DNA or Molecular computing basically implies the use of DNA and biological components for computational purposes. It has been a long seen dream of bio-nanotechnologist to achieve the ultimate goal of computing utilizing DNA. In DNA computing, instead of creation of millions of proteins that bind along the DNA sequence in order to express a gene, researchers have thought of a new approach. They are using the concept of DNA pairing into computers as a mode of working.

DNA acts as a storage device already in natural biological systems. Though the utilization of its computational usages is very limited inside the cells. Some examples of computational applications of DNA include gene regulation, regulation of other metabolic processes in which DNA plays a regulatory role etc. In gene regulation, various sites like promoters, repressors and protein that are enhancing in nature are regulated by DNA in order to activate or deactivate a gene that determines the expression of a gene. During gene regulation, basically a new protein is produced for almost each new logical operation which is sort of a waste of resources since large amount of data and information is being exploited for creation of one single protein for each operation. However, the space within the DNA genome may be very large; this space is used for computation purposes viz. encoding specific proteins and providing binding sites for the recently produced proteins.

DNA has many interesting and significant properties that have remarkably contributed in development of DNA computing. Among them all, the complementary base pairing property of DNA is at the top which makes it unique. DNA strands when single, always bind to the strands that are complementary in nature to the first DNA strand. Provided there are normal conditions that are required and essential for base-pairing, a given single strand of DNA always tends to bind to its complementary sequence only; no matter if there are millions of similar sequence strands in the mixture. This unique property of DNA makes it stand out from rest of the biological macromolecules and present itself as a novel molecule to be used for computational purposes.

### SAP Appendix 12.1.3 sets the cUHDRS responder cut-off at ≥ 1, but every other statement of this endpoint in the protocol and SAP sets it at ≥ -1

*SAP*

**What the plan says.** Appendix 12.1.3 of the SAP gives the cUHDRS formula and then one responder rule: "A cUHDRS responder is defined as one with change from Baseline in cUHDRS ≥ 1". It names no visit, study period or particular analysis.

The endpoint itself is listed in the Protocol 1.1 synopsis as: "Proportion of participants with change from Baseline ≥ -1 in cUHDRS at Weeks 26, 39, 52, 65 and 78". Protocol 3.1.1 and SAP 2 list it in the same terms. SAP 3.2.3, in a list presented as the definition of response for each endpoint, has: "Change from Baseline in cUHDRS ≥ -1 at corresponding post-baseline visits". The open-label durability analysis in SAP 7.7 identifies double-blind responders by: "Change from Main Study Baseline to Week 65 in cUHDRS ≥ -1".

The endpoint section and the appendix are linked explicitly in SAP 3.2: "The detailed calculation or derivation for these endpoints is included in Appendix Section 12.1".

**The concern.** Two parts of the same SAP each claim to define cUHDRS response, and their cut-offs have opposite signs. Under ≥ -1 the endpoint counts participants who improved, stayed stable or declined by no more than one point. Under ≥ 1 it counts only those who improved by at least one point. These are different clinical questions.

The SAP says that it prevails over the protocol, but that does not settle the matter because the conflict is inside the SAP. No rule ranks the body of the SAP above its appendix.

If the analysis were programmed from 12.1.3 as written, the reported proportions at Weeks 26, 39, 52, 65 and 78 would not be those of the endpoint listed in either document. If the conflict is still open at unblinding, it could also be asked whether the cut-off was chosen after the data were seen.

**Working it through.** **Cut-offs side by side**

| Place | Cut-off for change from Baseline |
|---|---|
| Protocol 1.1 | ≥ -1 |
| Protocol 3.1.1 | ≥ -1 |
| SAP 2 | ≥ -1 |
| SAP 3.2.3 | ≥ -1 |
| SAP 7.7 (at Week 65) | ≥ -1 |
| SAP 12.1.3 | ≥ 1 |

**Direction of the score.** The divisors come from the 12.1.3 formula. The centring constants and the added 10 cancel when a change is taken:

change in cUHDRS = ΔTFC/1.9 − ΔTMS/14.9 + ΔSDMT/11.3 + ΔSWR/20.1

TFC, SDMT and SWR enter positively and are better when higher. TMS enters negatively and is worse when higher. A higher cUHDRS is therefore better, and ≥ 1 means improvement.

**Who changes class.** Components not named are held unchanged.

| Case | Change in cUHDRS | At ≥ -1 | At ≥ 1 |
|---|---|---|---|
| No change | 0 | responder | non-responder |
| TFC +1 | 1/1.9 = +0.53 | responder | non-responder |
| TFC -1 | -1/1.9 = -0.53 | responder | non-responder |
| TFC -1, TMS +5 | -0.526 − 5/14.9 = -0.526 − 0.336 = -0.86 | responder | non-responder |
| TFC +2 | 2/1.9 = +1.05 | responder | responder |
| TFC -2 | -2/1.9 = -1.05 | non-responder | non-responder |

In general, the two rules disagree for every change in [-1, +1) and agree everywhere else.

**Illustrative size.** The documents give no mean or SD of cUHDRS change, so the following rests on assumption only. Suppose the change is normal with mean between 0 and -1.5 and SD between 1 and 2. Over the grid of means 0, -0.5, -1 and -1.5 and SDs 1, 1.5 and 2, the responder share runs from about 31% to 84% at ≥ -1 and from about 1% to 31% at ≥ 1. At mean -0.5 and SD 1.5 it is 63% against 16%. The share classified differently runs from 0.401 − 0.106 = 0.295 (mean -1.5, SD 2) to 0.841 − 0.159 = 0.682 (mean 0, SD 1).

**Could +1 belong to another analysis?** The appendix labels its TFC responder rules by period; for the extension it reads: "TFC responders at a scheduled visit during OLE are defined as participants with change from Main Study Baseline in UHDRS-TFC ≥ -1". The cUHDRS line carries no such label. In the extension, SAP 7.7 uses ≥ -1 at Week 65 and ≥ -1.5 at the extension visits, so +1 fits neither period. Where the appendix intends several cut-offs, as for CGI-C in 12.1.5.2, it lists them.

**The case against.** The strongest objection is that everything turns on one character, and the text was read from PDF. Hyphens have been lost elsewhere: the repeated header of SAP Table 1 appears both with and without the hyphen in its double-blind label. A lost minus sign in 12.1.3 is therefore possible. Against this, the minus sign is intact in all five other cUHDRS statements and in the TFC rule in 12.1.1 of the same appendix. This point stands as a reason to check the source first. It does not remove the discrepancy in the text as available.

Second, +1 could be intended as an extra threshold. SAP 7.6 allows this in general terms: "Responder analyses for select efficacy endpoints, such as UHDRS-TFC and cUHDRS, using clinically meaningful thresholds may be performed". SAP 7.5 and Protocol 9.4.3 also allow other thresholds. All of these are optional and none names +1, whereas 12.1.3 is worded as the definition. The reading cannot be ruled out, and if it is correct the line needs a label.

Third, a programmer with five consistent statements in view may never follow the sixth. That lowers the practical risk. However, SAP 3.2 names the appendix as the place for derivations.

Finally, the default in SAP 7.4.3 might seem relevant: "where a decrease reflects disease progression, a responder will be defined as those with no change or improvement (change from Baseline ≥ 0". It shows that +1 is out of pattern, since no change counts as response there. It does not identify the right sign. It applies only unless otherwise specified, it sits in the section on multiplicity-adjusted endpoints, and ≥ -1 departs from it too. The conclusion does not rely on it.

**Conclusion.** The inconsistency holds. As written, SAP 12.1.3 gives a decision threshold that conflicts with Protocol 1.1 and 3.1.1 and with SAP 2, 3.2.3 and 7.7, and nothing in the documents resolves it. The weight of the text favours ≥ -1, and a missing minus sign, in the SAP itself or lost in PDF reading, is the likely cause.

Another property of DNA that is remarking, is the ability of replication. The much known and accepted theory of semi conservative replication of DNA states that a DNA molecules gets separated into strands (denaturation) and then a single strand of DNA, under appropriate condition, synthesizes another strand that is complementary to it; the second strand of DNA does the same; thus creating two copies of the same DNA. Using Polymerase Chain Reaction (PCR), specific desired strands of DNA can be selected and then millions of copies of the DNA can be created.

Aldeman, in 1994, showed that DNA can be used to create a molecular computer and during his demonstration, he solved a travelling salesman's problem by it. Ehud Shapiro and his co-workers have made a DNA turing machine, a device that reads a list of data and performs operations based on the values at each point along the list. Structurally, the device consists of a DNA strand that carries the list of instructions, a fine collection of DNA strands that are used to encode the operations, and two enzymes that play a key role in performing the computation. In Aldeman's experiment, two types of single-stranded DNA, each 20 nucleotides long were selected. While on the one hand, the first type corresponds to each allowed path through a node, carrying 10 base pairs that outlines the incoming path and 10 base pairs outlining the outgoing path, on the other hand, the second type of DNA strand corresponded to each of the paths between nodes.

The application of DNA computing devices is increasing and so is advancements in this field. Satisfiable problems that attempt to perform the operation on the basis of Boolean logic are being solved on the grounds of molecular/DNA computing. DNA computing is cheap but better than the conventional computing methods as once the computational components are assembled, all of the possible solutions can be examined and as each computational component is of the size of a molecule, the computations are cheap in nature and highly cost & energy efficient. Although, it can be expected that at a further point of time in future, the problems would have been scaled larger and then manipulating large quantities of DNA will be required that could cause a problem to molecular computing.

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Researcher ID- J-4200-2012